The high-altitude hero of the Himalayas, yak are among the few large animals that can survive the extremely cold, harsh and oxygen-poor conditions of the Tibetan Plateau. In the mountainous regions of Asia, yak and yak-cattle hybrids serve as vital sources of meat, milk, transportation and fuel. However, little is known about their history: when or where yak were domesticated.

In a study published Dec. 13 in Science Advances, an international team of researchers that includes archaeologists at Washington University in St. Louis report archaeologically and genetically confirmed evidence for domestic yak, dating back 2,500 years, by far the oldest record.

The researchers zeroed in on this date using ancient DNA from a single male yak that lived alongside domestic cattle and yak-cattle hybrids in a settlement known as Bangga, a community in the southern Tibetan Plateau located at an elevation of approximately 3,750 meters (12,300 feet) above sea level.

“Many scholars have speculated that yak was first domesticated in the high-altitude regions of the Tibetan Plateau,” said Xinyi Liu, an associate professor of archaeology in Arts & Sciences at Washington University. “It was a well-informed speculation, but up to this point, there hasn’t been robust evidence for that,” Liu said. “This is the first evidence supported by both archaeology and ancient DNA.”

From unknown origins

Once widespread in the Tibetan Plateau, wild yak are now listed as “vulnerable” by the International Union for Conservation of Nature, with only an estimated 7,500 to 10,000 mature individuals left in the wild.

Domesticated yak, however, are prevalent across much of the world. An estimated 14 million to 15 million live in the highlands of Asia alone.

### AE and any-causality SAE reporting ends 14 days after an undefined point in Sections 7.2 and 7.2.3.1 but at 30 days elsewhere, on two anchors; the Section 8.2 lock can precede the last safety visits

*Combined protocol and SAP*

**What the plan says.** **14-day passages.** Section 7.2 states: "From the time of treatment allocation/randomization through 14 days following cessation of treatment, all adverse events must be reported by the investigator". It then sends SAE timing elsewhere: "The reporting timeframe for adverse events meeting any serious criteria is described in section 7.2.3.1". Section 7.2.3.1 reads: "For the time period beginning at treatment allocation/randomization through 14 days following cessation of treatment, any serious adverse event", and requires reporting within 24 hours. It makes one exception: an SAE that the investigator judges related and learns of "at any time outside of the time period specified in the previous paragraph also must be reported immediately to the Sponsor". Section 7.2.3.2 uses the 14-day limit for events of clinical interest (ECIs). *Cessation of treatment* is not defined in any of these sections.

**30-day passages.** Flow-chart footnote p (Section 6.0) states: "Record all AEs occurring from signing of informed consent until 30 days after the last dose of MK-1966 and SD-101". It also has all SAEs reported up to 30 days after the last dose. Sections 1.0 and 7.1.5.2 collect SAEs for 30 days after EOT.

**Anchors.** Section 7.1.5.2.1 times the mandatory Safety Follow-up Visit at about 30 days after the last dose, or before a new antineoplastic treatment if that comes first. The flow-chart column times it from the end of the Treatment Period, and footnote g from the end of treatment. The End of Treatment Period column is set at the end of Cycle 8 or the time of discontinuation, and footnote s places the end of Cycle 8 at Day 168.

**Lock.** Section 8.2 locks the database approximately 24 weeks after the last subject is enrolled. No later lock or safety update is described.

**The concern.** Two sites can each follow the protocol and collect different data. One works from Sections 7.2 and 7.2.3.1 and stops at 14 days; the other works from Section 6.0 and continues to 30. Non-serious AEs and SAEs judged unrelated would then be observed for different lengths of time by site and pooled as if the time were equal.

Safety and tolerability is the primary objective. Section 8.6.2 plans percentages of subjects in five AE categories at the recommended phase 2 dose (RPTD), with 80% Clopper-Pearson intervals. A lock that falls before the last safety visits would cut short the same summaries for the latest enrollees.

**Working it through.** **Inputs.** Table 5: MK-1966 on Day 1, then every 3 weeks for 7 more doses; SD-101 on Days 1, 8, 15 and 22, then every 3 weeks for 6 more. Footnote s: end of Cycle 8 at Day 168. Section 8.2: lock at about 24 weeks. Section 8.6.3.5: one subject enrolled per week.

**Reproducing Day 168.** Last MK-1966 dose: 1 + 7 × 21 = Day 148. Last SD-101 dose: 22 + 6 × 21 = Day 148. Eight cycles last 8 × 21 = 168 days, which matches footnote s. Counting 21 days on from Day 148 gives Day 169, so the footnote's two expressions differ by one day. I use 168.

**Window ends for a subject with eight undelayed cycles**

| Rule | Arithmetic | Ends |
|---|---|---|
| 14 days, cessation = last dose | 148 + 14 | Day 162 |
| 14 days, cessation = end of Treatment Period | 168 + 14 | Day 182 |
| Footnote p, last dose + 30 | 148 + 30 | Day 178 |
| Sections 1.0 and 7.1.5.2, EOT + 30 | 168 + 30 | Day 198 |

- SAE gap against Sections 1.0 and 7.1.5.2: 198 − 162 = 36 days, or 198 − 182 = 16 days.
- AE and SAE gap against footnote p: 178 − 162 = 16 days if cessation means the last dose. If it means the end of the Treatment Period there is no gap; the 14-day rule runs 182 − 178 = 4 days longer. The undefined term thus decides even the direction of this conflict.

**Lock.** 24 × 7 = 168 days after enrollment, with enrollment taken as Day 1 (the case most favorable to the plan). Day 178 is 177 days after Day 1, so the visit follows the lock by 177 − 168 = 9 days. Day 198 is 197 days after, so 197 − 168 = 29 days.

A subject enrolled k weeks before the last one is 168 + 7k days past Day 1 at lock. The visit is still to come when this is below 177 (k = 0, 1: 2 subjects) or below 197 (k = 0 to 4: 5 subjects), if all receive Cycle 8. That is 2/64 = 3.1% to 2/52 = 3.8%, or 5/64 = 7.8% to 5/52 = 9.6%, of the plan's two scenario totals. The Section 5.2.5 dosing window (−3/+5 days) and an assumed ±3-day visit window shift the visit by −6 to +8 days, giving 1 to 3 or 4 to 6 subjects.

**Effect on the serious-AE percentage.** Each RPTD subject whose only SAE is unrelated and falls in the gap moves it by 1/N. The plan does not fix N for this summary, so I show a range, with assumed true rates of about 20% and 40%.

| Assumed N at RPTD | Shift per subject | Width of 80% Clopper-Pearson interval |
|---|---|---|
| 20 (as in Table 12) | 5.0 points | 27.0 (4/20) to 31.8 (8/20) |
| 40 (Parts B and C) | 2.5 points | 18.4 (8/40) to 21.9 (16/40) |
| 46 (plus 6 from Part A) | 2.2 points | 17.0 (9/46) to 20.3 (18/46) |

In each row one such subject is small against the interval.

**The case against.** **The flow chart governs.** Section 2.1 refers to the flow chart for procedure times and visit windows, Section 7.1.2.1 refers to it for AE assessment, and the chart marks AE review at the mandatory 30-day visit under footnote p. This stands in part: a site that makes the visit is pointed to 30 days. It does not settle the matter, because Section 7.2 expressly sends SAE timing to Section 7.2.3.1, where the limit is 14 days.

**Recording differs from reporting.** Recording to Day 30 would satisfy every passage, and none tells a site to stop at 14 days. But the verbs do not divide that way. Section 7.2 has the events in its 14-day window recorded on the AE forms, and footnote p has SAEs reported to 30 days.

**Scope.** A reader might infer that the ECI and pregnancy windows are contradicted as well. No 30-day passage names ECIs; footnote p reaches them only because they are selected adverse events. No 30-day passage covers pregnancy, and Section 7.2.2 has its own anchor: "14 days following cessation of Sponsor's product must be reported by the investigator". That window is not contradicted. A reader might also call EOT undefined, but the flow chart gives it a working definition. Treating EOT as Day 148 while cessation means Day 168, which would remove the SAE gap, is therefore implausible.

Scientists have previously traced the origins of other domestic bovine species found in Asia. This includes the taurine cattle found primarily in Europe and temperate areas of Asia; indicine cattle, or zebus, found primarily in India and tropical areas of Asia; and water buffalos in East and Southeast Asia. “Yak remains an open inquiry,” Liu said.

“Identifying domestic yak and yak-cattle hybrids at Bangga is not only essential to the understanding of the origin of this charismatic creature, the yak, but also informs us in general about animal domestication pathways, in which gene flow between related stocks is increasingly appreciated,” he said.

A transdisciplinary approach

Bangga is one of the earliest agro-pastoral settlements in the southern Tibetan Plateau and the only site in the region with abundant animal remains to have been systematically excavated in recent decades. This work at Bangga, led by Hongliang Lu from Sichuan University, has provided scientists with a glimpse of daily lives at extremely high elevations between 3,000 and 2,000 years ago, contributing excellent momentum around improving our knowledge about the ancient Himalayan region.